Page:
Daniel Willingham points out that we remember what we think about.  Joe Kirby @Pragmatic Education says it best with his blog on the Cult of VarietyFun and variety are distracting from focusing our pupils on thinking about subject content so that they remember it. Teachers are spending huge amounts of time resourcing marketplaces and attitude cards when they’d be better off thinking up subject-specific tasks than fun, generic activities.”

The time saved can be spent on effective planning.  In Teach Like A Champion, Doug Lemov suggests that teachers stop day-to-day lesson planning and focus on unit planning.  Kev Bartle reinforces that “Ofsted does not specify how planning should be set out, the length of time it should take or the amount of detail it should contain. Inspectors are interested in the effectiveness of planning rather than the form it takes.”  For a straightforward template that includes some of the ideas above see the S&C Lesson Plan @lovelearningideas

12. Inexpensive ways to improve learning
Time to prepare: Nothing to prepare, it’s about rearranging what you teach

Roediger and Pyc identify here the following techniques that have been found to improve learning:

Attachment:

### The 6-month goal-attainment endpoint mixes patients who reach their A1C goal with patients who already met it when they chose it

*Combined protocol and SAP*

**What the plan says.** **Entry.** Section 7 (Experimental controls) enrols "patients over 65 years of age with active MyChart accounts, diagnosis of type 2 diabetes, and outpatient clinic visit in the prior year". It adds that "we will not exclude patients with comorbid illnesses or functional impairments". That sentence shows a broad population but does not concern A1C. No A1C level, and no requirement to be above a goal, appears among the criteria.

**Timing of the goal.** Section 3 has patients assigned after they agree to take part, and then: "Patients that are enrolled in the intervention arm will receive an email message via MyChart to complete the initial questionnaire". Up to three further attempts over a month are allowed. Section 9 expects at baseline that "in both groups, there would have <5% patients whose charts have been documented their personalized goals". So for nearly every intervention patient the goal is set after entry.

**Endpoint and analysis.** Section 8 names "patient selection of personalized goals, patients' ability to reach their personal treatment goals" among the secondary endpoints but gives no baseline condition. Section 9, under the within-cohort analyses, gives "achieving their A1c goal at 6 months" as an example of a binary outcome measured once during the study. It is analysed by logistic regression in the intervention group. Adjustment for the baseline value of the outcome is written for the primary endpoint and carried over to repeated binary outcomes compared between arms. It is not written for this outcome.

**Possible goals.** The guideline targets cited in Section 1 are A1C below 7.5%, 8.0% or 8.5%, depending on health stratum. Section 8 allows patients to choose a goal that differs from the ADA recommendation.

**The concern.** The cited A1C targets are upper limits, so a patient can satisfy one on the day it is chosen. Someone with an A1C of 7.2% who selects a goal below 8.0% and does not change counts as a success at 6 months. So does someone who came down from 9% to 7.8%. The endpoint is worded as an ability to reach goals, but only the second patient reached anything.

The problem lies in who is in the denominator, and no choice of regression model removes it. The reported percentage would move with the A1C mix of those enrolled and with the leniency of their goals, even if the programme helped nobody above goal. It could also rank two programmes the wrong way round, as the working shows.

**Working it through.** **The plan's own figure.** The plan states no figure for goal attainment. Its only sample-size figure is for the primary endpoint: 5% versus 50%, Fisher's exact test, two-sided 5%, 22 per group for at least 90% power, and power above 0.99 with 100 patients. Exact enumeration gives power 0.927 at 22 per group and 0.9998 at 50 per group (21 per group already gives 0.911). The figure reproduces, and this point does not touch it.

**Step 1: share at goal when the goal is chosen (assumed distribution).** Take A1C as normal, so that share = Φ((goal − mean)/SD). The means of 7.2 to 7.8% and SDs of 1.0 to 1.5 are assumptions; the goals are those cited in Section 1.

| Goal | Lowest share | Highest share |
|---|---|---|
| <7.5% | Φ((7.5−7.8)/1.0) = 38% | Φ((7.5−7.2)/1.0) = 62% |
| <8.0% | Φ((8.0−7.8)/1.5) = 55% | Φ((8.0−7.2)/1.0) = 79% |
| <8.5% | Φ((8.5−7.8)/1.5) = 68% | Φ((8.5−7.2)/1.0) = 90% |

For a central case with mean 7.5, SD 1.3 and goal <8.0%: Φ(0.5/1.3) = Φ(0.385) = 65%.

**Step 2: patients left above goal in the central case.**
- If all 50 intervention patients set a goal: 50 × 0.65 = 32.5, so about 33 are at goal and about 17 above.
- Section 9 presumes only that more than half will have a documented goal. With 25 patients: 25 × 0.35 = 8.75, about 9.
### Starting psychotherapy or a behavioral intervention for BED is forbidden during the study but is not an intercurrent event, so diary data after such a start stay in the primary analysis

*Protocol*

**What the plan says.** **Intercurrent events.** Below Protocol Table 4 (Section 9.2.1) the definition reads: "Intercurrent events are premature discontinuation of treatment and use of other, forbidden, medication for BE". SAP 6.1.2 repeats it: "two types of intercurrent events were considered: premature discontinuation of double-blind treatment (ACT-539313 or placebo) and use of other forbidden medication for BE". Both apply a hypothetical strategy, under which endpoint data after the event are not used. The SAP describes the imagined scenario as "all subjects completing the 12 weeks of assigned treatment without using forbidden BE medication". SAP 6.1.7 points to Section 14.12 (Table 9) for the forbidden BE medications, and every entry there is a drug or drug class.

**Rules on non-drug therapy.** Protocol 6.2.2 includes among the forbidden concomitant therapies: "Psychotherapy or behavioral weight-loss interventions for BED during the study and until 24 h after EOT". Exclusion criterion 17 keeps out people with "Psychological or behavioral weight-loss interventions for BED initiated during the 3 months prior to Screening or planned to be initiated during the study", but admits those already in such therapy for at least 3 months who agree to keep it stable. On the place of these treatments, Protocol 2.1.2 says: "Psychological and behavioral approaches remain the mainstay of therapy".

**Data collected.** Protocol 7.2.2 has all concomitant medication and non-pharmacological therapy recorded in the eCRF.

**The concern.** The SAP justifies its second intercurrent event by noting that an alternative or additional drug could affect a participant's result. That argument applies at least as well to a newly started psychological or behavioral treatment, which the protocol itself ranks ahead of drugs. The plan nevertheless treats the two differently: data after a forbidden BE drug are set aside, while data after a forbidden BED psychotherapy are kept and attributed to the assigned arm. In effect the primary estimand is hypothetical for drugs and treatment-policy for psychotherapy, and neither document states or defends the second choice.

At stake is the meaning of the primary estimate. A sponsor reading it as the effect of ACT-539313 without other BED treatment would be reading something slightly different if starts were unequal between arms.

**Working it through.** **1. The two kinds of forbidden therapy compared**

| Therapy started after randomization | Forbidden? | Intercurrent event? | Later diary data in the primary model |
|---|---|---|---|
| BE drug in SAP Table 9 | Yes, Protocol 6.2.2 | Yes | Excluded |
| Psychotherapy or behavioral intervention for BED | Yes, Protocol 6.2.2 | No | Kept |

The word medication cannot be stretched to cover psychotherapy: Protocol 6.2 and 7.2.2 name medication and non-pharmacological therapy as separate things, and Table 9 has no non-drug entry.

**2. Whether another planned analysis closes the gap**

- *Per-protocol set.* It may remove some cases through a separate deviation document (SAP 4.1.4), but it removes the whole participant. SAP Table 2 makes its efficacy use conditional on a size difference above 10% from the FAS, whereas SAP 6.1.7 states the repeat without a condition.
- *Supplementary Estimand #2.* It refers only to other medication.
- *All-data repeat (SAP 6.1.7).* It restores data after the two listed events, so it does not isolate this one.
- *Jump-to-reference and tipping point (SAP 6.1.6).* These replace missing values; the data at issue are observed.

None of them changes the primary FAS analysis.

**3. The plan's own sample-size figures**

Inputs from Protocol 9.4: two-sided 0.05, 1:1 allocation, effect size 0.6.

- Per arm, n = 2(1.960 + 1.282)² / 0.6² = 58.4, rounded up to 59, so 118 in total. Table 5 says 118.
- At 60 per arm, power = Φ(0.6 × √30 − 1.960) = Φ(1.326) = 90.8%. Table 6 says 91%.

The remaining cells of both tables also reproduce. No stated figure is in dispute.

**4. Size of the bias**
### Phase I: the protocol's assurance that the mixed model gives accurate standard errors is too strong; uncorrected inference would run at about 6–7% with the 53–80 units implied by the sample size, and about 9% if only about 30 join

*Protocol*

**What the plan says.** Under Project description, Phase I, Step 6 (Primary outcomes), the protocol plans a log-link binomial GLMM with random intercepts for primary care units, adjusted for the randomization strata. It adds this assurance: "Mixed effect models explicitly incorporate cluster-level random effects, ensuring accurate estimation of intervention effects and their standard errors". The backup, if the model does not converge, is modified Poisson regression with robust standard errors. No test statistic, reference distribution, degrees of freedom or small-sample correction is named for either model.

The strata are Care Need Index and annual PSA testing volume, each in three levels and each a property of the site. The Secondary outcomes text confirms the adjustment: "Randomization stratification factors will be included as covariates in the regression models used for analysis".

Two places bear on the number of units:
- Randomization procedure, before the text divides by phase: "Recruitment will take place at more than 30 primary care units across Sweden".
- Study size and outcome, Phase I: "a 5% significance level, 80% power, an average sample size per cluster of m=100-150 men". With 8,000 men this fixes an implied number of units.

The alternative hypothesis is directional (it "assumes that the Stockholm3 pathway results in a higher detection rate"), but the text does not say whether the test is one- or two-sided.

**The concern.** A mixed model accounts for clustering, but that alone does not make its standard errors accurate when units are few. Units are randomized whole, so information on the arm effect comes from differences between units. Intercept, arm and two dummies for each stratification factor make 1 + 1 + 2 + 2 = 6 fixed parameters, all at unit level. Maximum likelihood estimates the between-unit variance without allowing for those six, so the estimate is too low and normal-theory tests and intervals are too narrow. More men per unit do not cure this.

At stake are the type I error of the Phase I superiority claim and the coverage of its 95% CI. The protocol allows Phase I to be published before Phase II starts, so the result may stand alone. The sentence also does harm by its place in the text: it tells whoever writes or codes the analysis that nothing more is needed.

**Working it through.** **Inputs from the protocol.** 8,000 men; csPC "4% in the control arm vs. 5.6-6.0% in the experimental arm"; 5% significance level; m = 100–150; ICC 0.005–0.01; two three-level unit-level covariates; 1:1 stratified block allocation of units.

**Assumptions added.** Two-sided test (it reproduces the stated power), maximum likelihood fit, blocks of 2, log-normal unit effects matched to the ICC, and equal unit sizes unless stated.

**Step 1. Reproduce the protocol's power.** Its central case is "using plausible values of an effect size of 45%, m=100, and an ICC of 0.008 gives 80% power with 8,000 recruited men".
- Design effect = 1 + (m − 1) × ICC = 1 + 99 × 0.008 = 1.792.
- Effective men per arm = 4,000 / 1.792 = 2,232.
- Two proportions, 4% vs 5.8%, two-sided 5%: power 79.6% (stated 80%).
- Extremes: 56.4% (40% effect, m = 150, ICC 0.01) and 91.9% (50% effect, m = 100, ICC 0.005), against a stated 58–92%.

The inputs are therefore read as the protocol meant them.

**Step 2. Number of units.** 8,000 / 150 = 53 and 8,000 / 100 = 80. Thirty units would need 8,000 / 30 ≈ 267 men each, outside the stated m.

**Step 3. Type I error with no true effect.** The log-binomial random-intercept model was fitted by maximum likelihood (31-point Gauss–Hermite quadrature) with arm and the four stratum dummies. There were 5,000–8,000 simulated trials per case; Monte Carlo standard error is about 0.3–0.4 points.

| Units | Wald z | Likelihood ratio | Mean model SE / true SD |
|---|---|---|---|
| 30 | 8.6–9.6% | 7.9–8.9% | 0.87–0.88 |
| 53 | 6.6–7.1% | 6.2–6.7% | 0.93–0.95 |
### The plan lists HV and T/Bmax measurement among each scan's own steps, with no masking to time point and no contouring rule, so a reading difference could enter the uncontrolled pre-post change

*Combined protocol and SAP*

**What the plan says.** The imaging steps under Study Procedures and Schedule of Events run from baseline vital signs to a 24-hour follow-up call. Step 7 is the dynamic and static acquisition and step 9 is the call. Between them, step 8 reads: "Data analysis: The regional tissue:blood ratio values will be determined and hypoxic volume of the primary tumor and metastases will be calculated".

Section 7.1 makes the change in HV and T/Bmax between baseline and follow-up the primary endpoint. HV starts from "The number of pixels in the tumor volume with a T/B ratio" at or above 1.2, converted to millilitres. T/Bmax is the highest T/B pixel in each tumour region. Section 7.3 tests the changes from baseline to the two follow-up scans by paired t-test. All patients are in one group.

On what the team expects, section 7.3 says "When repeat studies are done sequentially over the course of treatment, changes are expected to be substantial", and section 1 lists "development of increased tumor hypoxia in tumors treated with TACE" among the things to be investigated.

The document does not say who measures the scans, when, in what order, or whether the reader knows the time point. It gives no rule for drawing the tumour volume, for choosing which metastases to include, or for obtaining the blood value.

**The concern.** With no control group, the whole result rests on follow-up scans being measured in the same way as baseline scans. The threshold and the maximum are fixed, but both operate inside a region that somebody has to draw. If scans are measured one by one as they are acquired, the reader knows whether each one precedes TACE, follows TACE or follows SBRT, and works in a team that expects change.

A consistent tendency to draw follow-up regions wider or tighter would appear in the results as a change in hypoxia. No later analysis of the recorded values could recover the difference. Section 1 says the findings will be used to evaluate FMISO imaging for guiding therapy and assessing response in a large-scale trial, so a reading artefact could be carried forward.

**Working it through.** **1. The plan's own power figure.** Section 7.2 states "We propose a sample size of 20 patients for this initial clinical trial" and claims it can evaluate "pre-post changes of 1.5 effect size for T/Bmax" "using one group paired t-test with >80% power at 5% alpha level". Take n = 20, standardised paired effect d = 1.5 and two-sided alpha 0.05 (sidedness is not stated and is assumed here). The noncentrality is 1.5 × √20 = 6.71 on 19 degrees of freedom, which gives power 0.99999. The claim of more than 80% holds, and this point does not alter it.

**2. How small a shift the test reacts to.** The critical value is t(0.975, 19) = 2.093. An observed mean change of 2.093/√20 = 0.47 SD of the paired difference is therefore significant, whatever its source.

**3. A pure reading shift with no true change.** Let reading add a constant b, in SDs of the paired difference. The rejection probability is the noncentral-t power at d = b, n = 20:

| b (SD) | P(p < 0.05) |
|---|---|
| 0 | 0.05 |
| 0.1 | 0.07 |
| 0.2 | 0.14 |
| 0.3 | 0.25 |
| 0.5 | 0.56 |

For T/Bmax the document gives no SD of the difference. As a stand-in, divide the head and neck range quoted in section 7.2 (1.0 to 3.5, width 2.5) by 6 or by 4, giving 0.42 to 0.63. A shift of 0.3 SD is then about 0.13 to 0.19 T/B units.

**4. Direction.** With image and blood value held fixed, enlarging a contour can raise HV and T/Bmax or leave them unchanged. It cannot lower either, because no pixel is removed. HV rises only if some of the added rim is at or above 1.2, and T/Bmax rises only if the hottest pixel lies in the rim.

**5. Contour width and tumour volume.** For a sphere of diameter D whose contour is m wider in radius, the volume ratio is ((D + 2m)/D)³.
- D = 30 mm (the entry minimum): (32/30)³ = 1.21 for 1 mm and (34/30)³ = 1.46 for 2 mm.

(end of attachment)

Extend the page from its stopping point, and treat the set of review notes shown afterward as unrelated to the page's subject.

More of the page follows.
• Distributing the learning of facts and skills by spacing learning activities over time and interleaving different kinds of material within a lesson
  • Self-testing or taking practice tests
  • Explanatory questioning using elaborative explanation (generating an explanation for why a concept is true) and self-explanation (explaining how new information is related to known information, or explaining the steps of a process)


It’s not a pedagogy, but if you’re in a stew about Ofsted I’d recommend reading Head Teacher Kev Bartle’s words of wisdom here: “[We] need... to welcome the Trojan Mice teachers bringing their own strategies to their own classrooms, refining them and sharing this with others in a supportive professional learning environment.”

If you’re struggling with workload it might also be worth reading @andywarner78’s blog on managing workload here.

Posted on November 23, 2014 .